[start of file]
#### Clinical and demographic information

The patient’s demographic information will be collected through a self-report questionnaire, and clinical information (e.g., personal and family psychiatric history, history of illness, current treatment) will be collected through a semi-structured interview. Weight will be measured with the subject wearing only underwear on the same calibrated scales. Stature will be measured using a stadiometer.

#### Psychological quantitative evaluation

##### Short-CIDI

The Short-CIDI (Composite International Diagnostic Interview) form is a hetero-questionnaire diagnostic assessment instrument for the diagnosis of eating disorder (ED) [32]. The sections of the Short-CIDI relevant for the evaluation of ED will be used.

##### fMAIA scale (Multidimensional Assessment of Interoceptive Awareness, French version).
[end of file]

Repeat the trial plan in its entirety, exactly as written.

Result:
#### Clinical and demographic information

The patient’s demographic information will be collected through a self-report questionnaire, and clinical information (e.g., personal and family psychiatric history, history of illness, current treatment) will be collected through a semi-structured interview. Weight will be measured with the subject wearing only underwear on the same calibrated scales. Stature will be measured using a stadiometer.

#### Psychological quantitative evaluation

##### Short-CIDI

The Short-CIDI (Composite International Diagnostic Interview) form is a hetero-questionnaire diagnostic assessment instrument for the diagnosis of eating disorder (ED) [32]. The sections of the Short-CIDI relevant for the evaluation of ED will be used.

##### fMAIA scale (Multidimensional Assessment of Interoceptive Awareness, French version).